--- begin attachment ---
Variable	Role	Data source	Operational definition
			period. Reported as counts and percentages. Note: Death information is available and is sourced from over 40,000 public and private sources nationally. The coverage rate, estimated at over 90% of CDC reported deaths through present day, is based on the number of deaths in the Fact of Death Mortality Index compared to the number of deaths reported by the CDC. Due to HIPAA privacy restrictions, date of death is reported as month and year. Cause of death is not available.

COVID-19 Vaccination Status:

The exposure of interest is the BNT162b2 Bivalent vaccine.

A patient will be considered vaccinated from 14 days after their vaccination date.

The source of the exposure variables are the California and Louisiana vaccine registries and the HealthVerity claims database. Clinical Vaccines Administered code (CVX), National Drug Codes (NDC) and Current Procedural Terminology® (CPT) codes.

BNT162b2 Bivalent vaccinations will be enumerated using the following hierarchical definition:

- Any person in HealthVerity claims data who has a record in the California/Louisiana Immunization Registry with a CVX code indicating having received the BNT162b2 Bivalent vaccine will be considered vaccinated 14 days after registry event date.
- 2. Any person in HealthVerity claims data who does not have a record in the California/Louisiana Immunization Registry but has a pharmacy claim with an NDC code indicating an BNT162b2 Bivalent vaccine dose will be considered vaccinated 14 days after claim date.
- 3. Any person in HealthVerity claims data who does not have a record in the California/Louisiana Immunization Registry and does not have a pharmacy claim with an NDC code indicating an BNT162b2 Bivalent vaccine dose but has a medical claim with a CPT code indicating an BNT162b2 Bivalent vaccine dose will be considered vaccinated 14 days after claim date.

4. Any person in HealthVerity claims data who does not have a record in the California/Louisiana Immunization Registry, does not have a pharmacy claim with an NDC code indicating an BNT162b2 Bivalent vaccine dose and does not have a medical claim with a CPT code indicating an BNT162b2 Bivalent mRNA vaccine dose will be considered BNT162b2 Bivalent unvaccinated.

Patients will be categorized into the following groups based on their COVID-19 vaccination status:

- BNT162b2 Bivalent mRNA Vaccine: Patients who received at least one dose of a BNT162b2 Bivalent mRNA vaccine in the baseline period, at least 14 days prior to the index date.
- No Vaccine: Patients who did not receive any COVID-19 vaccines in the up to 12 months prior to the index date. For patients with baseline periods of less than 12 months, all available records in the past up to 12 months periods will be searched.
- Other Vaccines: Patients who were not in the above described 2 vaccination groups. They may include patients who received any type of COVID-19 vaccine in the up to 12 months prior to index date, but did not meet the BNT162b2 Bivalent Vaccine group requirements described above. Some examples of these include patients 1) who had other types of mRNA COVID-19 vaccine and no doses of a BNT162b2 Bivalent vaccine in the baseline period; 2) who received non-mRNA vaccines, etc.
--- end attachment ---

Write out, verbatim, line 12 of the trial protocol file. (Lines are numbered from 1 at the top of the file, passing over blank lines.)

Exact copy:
Patients will be categorized into the following groups based on their COVID-19 vaccination status: